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#037 - For perpetuity or until obsolescence?
Welcome to Issue #037 of The Forcing Function - your guide to delivering the right outcomes for your projects and your users.
🤔 Made me think: If your future self was looking out for your present self.
👨💻 Worth checking out: Chinese Restaurants Are Closing. That’s a Good Thing, the Owners Say.
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Each Thursday, I write about business analysis, demystify it, and explain how it can help you in your projects. You can find out more about this newsletter and about my 20+ years in business analysis here.
Lessons about thinking about the long-term from two contrasting female-led organisations.
Her succinct answer blew my mind and left me speechless. It was an answer that I hadn’t expected at all. An attitude to what she needed to achieve that highlighted how little I knew.
Different time horizons, different outcomes
A few years ago, I explored if I could and should use my business analyst skills in the charitable sector. With my love of cooking and eating out, one area of particular interest was my local food bank who did its best to serve those in the community who couldn’t even afford the basics. Whilst I was more than happy to help in the warehouse or in distributing the food packages to their clients, the founder of the charity wanted to put my consulting and Salesforce skills to better use.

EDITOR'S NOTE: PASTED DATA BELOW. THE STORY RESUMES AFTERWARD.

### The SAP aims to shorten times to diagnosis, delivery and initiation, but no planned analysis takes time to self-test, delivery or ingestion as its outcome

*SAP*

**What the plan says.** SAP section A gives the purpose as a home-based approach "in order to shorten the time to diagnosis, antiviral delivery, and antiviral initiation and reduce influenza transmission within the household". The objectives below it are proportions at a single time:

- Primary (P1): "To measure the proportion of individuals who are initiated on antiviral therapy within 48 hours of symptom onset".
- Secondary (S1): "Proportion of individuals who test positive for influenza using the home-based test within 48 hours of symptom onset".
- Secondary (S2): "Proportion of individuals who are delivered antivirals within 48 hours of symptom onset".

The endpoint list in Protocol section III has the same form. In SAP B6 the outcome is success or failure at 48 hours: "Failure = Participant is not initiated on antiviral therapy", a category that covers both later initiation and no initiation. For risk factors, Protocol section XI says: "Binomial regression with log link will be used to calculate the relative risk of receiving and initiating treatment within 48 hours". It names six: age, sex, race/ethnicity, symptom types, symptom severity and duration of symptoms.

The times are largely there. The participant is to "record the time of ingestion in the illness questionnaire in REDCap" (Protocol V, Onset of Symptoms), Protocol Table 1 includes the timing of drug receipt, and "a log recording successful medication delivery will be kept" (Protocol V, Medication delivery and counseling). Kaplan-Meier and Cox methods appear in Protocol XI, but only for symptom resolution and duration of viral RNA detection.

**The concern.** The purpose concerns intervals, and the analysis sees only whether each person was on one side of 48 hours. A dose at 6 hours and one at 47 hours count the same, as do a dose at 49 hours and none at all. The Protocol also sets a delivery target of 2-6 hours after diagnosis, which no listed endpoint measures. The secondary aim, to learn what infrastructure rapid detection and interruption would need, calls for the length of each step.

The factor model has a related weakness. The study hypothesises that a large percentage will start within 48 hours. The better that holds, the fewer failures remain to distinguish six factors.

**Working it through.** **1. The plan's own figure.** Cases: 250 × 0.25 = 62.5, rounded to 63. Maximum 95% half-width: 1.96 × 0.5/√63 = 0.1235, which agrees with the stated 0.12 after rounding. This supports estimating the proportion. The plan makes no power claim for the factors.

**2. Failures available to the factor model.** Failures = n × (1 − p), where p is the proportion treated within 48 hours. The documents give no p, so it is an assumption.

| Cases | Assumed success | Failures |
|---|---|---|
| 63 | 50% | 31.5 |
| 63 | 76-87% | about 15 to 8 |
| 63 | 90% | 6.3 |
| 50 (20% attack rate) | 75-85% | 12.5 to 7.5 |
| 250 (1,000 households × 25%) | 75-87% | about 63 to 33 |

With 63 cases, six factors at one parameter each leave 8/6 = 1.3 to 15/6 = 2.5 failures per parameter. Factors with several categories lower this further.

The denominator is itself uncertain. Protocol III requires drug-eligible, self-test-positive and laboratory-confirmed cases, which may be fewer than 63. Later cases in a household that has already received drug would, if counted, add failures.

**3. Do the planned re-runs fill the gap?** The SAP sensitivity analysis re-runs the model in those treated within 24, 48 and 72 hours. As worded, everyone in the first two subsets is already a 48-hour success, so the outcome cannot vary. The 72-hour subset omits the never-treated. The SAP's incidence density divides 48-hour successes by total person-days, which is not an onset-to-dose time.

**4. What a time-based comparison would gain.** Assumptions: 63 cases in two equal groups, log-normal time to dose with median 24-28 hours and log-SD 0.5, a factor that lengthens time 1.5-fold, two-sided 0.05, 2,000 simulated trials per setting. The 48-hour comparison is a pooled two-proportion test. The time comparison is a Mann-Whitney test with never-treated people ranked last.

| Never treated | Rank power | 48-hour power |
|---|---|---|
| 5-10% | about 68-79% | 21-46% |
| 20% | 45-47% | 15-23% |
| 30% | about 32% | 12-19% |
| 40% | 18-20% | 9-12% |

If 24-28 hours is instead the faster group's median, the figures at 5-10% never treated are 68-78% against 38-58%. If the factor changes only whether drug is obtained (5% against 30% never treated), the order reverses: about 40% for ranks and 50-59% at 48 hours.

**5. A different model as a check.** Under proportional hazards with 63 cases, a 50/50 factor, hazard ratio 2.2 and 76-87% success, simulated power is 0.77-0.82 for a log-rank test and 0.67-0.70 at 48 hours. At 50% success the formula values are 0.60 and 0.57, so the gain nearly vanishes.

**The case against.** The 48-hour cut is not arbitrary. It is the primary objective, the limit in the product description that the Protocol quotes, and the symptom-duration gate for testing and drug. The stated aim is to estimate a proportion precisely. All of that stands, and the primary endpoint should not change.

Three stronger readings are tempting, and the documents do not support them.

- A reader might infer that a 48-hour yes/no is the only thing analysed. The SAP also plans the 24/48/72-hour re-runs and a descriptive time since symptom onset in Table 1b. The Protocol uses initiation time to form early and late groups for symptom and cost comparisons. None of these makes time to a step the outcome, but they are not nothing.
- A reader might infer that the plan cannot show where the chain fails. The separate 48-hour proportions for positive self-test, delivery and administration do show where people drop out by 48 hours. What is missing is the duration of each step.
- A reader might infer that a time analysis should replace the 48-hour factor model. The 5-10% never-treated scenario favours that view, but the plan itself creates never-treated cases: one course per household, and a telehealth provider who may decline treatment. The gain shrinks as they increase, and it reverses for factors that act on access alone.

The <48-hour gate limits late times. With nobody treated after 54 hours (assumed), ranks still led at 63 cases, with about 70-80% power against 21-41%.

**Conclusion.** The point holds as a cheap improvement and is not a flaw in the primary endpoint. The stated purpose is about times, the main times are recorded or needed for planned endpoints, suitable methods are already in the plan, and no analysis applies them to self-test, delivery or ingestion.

So, in a 1:1 workshop to help refresh their strategy I asked the innocuous question of what Denise, the co-founder, saw as her vision for her charity. Those of you who use Salesforce will recognise this as the first part of writing a V2MOM for organisational alignment. It’s their acronym for: Vision, Values, Methods, Obstacles, and Measures.
Her response: “My vision is for this food bank to longer exist.”
At first, I thought that I had misheard or perhaps she had misunderstood my question. If the food bank didn’t exist, then all the people that she and her team were helping would be left hungry - adrift to fend for themselves. I had imagined her answer would range from expanding to more sites, raising more funds more quickly, to helping more people.
Denise saw the confusion on my face. Gently explaining, she wanted society to have changed so that no-one would go hungry and, therefore, her food bank would no longer need to exist.
Now contrast that with Shiraume, a ryokan in Kyoto that dates back to the 1600, that I stayed in whilst on my honeymoon.
Originally built as an ochaya (where geiko and maiko lived whilst they studied and worked), it has been in the same family for generations. Handed down from mother to daughter, the current owner (Tomoko-san) is the 7th generation of women to own and run this piece of history.